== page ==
Coriolanus, which first appeared in 1607 or 1608, marked a vision quite distinct from and unlike the earlier great tragedies Hamlet, Prince of Denmark (pr. c. 1600-1601, pb. 1603), King Lear (pr. c. 1605-1606, pb. 1608), and Macbeth (pr. 1606, pb. 1623), which retain their appeal as much for their differences as for their likenesses to later ages. Coriolanus, on the other hand, remains modern in a number of significant ways. For one thing, there are no noble kings in the quasi-democratic society being portrayed, no amusing comic interludes with clowns and jesters that epitomize the jolly side of English sensibility, no fundamentally decent great men marred only by one tragic flaw, no declamatory soliloquies, no uplifting philosophical or poetic musings, no reassurances of a better future after the tragic hero’s downfall. Instead, the landscape not only reflects the pessimism of Jacobean London but also distressingly resembles that of the twenty-first century. The play presents a proudly democratic and secular society marred by the corrosive effects of established wealth in tandem with rigid social class divisions, a populace easily distracted by concerns of the moment and appeals to narrow self-interest (which allow rabble-rousers and charlatans to use their false rhetoric to great effect), a guns-or-butter debate that pits military preparedness against social welfare, and a fundamental question about the role of the exceptional individual in a supposedly egalitarian society. These remained the concerns of later ages as well, and they give Coriolanus a political and social resonance with twenty-first century audiences that is not the case in those great Shakespearean tragedies that focus more exclusively on questions of individual morality.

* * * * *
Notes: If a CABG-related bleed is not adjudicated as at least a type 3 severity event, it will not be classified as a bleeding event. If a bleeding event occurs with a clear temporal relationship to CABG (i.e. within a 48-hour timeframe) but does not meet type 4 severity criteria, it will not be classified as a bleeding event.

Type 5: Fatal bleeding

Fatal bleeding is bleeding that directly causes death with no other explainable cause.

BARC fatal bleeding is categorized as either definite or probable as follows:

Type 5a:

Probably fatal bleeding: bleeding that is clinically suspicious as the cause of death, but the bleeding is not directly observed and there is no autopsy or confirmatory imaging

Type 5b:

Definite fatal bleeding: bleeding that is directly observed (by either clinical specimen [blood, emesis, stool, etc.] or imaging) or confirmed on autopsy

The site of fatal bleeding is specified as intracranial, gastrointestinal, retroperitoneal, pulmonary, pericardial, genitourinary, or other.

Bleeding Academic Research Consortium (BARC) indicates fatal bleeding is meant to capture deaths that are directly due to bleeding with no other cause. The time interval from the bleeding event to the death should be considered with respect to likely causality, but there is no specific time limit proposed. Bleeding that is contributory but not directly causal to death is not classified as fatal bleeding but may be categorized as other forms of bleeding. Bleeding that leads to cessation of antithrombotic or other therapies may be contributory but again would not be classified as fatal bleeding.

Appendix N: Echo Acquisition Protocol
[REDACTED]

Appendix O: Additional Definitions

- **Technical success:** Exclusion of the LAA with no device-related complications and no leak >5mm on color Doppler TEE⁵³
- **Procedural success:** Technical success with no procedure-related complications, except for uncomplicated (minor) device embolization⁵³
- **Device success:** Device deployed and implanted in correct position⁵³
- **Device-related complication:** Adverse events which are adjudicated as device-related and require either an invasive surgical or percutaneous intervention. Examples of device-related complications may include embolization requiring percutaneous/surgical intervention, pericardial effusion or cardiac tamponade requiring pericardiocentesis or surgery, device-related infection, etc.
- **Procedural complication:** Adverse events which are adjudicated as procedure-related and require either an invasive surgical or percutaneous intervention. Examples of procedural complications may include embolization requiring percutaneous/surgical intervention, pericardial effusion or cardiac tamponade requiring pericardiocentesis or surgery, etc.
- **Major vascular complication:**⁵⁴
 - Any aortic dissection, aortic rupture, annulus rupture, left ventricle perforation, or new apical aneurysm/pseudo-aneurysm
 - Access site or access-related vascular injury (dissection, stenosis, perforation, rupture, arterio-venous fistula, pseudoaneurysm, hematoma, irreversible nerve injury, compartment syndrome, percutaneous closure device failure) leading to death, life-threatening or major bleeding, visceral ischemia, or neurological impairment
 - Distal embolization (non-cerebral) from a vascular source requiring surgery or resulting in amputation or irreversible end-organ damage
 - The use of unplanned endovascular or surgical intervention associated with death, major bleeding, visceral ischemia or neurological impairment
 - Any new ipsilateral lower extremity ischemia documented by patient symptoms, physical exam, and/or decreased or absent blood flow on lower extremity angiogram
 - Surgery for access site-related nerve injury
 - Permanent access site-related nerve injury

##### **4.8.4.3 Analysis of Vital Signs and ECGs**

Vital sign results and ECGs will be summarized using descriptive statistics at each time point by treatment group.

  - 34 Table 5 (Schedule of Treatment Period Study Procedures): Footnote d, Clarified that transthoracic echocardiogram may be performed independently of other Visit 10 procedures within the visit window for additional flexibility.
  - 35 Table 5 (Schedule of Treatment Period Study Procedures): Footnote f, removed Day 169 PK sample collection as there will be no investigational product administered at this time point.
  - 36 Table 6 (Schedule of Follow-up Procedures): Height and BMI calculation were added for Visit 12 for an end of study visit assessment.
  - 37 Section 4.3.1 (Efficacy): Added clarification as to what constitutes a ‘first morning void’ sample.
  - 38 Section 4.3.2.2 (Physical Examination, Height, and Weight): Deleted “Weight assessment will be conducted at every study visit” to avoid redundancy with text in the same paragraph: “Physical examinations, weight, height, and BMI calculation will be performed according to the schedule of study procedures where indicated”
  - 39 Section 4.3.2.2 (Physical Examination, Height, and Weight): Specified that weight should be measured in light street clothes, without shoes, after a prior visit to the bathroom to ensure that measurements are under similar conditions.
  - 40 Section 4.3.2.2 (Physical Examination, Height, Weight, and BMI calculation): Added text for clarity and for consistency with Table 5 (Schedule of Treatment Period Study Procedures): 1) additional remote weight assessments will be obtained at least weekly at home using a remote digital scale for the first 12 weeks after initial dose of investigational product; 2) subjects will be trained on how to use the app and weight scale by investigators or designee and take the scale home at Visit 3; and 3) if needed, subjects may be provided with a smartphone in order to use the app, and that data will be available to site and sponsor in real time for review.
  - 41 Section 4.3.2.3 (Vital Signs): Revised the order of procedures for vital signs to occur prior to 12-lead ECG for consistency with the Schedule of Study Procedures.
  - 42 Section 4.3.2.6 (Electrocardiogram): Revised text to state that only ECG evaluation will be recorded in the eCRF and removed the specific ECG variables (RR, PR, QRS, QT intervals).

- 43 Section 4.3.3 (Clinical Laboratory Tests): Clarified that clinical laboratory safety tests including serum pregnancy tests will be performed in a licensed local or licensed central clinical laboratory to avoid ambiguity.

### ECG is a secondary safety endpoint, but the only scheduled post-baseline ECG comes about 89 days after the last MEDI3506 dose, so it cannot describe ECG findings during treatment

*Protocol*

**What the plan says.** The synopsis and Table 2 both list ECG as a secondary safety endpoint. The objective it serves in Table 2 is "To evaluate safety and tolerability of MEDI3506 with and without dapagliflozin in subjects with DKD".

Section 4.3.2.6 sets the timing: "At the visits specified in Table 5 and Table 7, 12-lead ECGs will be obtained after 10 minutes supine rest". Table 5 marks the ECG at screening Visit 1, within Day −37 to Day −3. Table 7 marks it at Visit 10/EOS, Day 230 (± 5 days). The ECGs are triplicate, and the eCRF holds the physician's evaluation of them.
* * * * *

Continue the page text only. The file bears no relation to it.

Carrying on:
Three related themes have particular resonance. In a society that at least tips its hat toward egalitarian ideals, the character of Coriolanus is a Shakespearean version of the Nietzschean Übermensch or superman. This was a figure the Renaissance regarded with fear and fascination both in literature—as in Christopher Marlowe’s characters Doctor Faustus and Tamburlaine and in John Milton’s Satan—and in real life, as in such figures as Sir Francis Drake and Sir Walter Ralegh. These Renaissance overreachers took advantage of the new freedoms of their liberated age to accomplish wonders but in doing so shook the foundations of their society, which, though initially valuing what they represented, usually ended by destroying them. A Macbeth, a Lear, or a Richard III might temporarily threaten the state as a result of personal ambition, foolishness, or corruption, but these figures are not, like Coriolanus, a barely contained force whom those around him tolerate for his usefulness but never cease to regard nervously. (Othello comes closest to this description, but he is a basically good man led astray by personal weakness.) The dilemma William Shakespeare develops in Coriolanus anticipates the historical situations of individuals with a will to dominate, generals who accomplish what society wanted and who then turn on their own people with ferocity. Such strong personalities are needed in crisis but dangerous any other time, and from Napoleon to Adolf Hitler, Joseph Stalin to Mao Tse-tung, society has been terrorized by such figures. Whether the reader agrees with those critics who regard Coriolanus as a play about politics or see it, as Algernon Charles Swinburne did, as a “drama of individuality” focused on an outsize hero, the problem is timeless.